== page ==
Elizabeth Stampede Rodeo remains a winner for 2013 season

Brady Menge, of Fruita, rides Biohazard June 1 during the Elizabeth Stampede PRCA Xtreme Bulls rodeo. Photo by Courtney Kuhlen | ckuhlen@ourcoloradonews.com
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The Elizabeth Stampede is ready for another year of small-town rodeo, with a recognition that bumped its status up a notch.

The Stampede in 2012 was named Mid Size Rodeo of the Year by the Mountain States Circuit, a circuit comprising Colorado and Wyoming. The recognition as the top mid-size rodeo on the circuit came after the Stampede’s numbers became too large to call it a small rodeo.

In addition, the Stampede made a national mark in the last two years as the Pro Rodeo Cowboy Association’s top national small rodeo for 2011 and 2012.

While the Stampede was recognized in years past as the circuit’s top small rodeo of the year, recognition on a national level from the PRCA is a “very big deal,” said Bill Sneed, president of the Stampede board.

“In the circuit, Elizabeth is the role model for small market rodeos,” Sneed said. “We are huge innovators in enhancing the spectator experience and the treatment of contestants. And we just keep growing.”

The growth of the Stampede resulted in a purse large enough to bump its rank in the Mountain States Circuit from a small to a mid-size rodeo, Sneed said. The size of the purse — the amount of prize money awarded contestants — determines where rodeos land in the categories, Sneed said.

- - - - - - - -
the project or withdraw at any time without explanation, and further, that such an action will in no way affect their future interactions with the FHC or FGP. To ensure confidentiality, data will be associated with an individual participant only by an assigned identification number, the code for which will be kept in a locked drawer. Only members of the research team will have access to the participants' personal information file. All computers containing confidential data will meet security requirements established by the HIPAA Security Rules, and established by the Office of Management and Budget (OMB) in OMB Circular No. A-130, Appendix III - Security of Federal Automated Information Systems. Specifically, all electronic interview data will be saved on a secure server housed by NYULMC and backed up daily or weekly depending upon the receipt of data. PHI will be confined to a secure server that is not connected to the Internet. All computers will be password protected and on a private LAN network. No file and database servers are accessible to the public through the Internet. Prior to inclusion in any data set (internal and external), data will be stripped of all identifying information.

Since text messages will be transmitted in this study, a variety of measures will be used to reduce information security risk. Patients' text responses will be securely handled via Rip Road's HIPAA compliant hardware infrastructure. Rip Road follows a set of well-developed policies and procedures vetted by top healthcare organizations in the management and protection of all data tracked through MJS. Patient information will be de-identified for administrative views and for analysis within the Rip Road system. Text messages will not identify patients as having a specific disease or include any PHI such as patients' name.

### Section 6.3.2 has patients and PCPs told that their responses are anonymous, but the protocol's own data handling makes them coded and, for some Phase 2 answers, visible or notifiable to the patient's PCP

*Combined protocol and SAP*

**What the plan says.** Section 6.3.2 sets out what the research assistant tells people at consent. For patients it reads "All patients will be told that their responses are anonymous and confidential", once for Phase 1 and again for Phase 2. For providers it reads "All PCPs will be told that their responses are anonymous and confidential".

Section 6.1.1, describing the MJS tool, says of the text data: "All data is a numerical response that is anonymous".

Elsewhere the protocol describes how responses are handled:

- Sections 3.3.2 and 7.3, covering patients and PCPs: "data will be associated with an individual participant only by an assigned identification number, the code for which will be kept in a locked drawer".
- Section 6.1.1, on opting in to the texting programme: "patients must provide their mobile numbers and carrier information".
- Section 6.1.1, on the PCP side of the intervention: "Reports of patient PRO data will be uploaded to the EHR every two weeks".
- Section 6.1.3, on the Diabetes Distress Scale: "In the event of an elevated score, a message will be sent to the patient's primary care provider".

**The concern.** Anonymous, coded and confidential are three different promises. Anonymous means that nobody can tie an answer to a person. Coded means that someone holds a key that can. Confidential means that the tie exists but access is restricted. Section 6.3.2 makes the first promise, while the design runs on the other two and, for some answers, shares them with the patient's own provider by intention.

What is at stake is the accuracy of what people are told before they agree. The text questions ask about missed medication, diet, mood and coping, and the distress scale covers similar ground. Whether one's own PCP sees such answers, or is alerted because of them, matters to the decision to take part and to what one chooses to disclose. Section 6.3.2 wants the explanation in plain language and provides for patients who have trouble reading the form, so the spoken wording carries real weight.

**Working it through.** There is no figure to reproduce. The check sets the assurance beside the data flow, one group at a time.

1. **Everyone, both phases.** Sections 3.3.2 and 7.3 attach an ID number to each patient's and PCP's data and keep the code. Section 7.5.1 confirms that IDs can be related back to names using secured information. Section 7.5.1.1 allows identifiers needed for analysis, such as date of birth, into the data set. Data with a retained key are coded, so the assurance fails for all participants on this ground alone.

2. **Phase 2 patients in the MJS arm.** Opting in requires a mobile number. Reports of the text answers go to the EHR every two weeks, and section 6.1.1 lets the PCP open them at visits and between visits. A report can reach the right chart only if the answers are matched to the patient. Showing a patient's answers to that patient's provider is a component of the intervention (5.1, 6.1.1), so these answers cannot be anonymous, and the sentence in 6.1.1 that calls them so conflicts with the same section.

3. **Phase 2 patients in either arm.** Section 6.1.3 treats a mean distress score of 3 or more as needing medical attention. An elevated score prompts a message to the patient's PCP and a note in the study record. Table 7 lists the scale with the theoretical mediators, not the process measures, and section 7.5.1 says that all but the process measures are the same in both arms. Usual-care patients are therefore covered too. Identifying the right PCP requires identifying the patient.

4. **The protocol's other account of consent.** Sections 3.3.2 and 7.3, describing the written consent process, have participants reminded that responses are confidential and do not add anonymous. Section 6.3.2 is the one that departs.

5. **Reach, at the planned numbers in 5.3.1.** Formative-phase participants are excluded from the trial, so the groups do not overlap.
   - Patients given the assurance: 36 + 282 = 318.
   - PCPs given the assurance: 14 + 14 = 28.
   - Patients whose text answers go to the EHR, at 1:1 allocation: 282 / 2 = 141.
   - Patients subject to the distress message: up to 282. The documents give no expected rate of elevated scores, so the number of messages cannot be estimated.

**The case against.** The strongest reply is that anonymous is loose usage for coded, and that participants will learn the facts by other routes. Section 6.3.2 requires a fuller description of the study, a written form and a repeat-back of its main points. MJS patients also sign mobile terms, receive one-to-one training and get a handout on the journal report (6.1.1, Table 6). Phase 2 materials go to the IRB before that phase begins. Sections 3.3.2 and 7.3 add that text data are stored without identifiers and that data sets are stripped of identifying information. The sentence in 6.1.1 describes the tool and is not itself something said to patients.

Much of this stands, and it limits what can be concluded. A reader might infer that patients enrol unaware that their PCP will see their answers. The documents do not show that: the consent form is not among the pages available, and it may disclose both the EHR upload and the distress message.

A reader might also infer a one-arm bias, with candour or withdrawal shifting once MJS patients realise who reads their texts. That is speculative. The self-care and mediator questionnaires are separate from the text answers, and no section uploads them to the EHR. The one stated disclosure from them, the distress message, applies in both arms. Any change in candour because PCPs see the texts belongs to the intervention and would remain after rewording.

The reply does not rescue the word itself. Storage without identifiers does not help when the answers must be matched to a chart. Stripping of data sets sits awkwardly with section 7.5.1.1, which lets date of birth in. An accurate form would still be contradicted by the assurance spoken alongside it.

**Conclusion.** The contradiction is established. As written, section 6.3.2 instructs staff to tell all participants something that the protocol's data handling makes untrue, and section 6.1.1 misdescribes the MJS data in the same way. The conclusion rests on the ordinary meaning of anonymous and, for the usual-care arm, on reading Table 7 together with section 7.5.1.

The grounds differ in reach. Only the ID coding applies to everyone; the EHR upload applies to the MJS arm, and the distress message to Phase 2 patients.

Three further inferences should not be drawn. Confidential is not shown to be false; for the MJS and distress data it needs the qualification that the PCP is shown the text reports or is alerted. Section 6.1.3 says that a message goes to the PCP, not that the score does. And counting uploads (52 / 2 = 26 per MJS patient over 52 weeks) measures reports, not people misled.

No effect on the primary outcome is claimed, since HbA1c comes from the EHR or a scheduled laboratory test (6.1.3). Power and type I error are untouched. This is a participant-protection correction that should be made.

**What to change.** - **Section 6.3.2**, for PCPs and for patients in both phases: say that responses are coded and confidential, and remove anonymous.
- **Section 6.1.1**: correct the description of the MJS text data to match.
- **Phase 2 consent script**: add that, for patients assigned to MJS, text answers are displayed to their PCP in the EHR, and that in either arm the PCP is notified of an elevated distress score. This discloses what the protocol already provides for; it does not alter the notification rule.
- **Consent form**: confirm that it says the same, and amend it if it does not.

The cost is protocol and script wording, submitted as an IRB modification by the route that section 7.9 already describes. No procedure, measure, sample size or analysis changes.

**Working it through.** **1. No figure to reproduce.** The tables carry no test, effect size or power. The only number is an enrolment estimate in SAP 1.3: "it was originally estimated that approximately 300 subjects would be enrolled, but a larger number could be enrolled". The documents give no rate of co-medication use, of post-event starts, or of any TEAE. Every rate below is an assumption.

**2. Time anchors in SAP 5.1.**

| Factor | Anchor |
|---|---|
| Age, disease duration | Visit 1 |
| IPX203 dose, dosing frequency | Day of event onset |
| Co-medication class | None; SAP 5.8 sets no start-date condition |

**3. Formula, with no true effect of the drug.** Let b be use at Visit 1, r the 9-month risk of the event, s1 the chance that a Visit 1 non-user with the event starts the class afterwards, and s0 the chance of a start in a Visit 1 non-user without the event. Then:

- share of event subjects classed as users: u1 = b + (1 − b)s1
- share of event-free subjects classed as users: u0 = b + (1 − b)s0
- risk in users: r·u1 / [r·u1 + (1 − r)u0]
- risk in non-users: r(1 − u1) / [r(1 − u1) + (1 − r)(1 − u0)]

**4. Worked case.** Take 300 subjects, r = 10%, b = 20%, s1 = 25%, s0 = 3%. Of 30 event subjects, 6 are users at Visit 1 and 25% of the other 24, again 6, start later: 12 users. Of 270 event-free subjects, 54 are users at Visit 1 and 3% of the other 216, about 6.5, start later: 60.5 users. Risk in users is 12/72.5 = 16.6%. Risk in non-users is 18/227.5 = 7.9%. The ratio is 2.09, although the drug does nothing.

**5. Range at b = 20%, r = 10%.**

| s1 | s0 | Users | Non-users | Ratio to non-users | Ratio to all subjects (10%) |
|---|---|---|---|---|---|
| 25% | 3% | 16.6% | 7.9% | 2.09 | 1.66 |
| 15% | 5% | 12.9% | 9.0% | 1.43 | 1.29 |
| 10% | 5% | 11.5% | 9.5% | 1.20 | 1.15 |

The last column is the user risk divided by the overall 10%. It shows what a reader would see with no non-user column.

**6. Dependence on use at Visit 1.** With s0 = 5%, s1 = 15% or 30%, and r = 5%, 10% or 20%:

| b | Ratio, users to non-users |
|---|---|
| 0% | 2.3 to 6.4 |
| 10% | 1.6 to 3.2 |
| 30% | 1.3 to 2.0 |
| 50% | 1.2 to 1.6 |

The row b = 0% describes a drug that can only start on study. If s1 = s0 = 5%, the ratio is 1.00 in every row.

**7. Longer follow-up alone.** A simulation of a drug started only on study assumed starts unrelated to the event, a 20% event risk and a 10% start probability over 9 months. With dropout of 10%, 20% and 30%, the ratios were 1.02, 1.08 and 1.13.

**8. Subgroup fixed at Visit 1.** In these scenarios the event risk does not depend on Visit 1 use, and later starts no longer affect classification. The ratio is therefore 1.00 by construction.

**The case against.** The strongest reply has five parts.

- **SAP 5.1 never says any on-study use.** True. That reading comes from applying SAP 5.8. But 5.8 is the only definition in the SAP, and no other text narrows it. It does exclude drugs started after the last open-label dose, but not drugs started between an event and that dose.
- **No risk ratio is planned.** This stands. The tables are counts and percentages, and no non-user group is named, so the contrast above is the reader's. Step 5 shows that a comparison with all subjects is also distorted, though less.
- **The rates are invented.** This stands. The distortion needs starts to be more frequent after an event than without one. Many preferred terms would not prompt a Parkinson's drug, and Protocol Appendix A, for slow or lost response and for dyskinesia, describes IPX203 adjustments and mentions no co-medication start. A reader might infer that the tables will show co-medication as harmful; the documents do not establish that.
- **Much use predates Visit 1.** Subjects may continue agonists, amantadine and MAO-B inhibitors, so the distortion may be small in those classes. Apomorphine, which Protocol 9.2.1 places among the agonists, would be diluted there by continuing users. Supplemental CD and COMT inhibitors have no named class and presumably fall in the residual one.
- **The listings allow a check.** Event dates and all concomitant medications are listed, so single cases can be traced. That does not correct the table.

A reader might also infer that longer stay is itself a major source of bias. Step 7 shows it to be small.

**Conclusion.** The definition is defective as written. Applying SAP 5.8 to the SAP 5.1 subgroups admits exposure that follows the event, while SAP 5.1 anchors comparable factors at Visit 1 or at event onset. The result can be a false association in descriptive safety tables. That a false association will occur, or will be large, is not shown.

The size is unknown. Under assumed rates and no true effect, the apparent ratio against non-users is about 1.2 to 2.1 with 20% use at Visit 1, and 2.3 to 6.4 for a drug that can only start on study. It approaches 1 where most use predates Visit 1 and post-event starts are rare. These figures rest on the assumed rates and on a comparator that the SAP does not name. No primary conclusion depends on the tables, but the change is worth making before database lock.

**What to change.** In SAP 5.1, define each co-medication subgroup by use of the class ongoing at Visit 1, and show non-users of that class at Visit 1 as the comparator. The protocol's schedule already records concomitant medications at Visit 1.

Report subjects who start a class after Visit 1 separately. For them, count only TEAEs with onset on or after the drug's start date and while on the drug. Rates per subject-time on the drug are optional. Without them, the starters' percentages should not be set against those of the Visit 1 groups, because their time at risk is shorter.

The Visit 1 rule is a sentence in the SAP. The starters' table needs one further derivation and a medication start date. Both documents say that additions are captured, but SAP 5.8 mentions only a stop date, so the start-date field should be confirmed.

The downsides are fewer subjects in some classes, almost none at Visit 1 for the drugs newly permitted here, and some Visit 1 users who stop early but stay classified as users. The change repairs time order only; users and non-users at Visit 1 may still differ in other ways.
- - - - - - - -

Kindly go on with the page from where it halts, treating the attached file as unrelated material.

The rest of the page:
In 2012, the Elizabeth Stampede Rodeo purse was more than $46,000 and the one-night Elizabeth Stampede Xtreme Bulls purse was more than $15,000, according to the Stampede’s online report of 2012 rodeo winners.

The purse comes from sponsorships and ticket sales that welcome nearly 10,000 visitors a year to Elizabeth, Sneed said. The Stampede board has never estimated the economic impact of the Stampede in Elbert County, but Sneed estimates that during and in advance of the event, the Stampede board spends more than $60,000 each year among local establishments and organizations.

“The production of the rodeo is the biggest piece of the puzzle,” Sneed said. “It’s a business. It takes 12 months of planning and management and there is something new every year that keeps us moving forward, changing and improving.”

Changes at the 2013 Stampede include new and expanded seating, a new exit from the parking lot onto County Road 17 and traffic control at Highway 86 and CR 17.

For more information about the Elizabeth Stampede, which is June 7-9, visit elizabethstampede.com.

 

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